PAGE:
Until St Peter's Church was built in 1788, the area consisted of fields on the outskirts of the relatively small Georgian town of Manchester. The church served a population which had settled in the vicinity.
The area achieved notoriety on 16 August 1819, when at St Peter's Field, around Windmill Street and Peter Street, Henry Hunt addressed a meeting of 60,000 people to demand radical reform of the House of Commons. The size of the crowd so alarmed the City Magistrates that troops were called in to disperse it. Eleven people were reported killed and 140 injured in the resulting chaos. The incident is now remembered as the 'Peterloo Massacre.'
Towards the end of the 19th century, the area assumed a more commercial character and the resident population declined to a point where St Peter's Church had no congregation and was finally demolished in 1907. The site was marked shortly after by the erection of a memorial cross designed by Temple Moore and later by the enclosure of a small, formal garden in a scheme by Sir Edwin Lutyens in 1924, to honour the fallen in the First World War. The design, in Portland stone, includes the cenotaph, a sarcophagus, a pair of obelisks and a stone wall surround with seating enclosing the garden.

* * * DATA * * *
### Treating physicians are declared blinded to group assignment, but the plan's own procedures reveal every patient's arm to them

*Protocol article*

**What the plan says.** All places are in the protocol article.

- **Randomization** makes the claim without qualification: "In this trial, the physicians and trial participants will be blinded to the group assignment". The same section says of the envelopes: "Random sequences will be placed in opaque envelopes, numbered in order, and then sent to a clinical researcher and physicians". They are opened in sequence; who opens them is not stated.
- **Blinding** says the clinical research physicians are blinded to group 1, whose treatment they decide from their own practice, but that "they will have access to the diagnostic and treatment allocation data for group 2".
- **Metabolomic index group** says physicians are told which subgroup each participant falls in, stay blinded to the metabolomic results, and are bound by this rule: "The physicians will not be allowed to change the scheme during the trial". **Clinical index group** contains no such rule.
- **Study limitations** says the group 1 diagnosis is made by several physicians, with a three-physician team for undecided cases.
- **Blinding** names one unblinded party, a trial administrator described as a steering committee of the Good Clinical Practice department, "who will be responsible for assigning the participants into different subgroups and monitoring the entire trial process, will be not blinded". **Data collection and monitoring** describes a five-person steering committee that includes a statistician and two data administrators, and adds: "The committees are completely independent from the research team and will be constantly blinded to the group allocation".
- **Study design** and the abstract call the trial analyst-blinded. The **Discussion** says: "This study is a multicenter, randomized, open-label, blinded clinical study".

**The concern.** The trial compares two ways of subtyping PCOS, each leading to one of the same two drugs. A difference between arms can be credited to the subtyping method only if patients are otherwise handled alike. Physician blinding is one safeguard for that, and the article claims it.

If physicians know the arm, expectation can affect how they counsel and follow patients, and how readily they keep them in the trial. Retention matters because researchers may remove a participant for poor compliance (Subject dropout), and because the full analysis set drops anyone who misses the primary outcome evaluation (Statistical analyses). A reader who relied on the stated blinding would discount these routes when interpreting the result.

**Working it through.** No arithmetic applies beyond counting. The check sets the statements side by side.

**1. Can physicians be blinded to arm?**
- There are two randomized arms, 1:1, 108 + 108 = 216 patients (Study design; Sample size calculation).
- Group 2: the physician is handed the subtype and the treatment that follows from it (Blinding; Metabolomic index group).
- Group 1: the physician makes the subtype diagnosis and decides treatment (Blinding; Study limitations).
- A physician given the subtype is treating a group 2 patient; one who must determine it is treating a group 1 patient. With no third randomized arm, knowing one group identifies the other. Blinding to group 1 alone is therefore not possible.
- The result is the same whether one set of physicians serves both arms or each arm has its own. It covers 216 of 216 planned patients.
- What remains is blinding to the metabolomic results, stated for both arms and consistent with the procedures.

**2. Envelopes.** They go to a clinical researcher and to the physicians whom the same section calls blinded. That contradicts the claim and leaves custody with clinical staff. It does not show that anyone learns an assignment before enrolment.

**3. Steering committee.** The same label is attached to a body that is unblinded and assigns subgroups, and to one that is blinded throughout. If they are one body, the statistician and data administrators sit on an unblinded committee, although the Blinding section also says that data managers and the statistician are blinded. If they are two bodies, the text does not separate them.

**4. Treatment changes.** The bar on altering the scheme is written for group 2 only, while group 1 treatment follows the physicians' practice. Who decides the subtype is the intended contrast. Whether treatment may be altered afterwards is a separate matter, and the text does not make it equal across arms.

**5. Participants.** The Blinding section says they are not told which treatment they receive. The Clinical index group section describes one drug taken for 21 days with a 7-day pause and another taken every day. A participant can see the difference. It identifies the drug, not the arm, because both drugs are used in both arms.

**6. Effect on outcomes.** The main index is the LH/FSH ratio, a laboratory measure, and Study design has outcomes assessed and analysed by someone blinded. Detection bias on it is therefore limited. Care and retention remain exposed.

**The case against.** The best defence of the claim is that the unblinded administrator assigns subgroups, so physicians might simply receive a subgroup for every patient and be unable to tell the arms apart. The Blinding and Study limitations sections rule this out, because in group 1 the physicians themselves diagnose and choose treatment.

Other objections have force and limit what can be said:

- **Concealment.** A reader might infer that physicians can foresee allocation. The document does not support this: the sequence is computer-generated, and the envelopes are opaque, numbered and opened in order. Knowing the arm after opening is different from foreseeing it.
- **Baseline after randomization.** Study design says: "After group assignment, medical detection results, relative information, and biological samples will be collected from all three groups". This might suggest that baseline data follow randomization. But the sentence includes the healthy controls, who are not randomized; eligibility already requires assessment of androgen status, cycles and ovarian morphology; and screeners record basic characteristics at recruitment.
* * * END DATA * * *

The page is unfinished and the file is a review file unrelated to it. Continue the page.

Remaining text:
The road around the Square, encompassing the island site, has remained largely unchanged since 1788.
The Square itself was created in 1907. It rapidly became dominated by large buildings as the old houses and converted commercial premises were demolished. First was the Midland Hotel, built 1898-1903, followed by the YMCA along Peter Street in 1909, the Central Library in 1934, the Town Hall Extension in 1938 and finally the buildings on the south-east side of the Square in the 1960s and 1970s.
The most significant recent change in the area is the construction of the Metrolink tram system, which was officially opened by the Queen in June 1992 at the station which stands in the centre of the Square.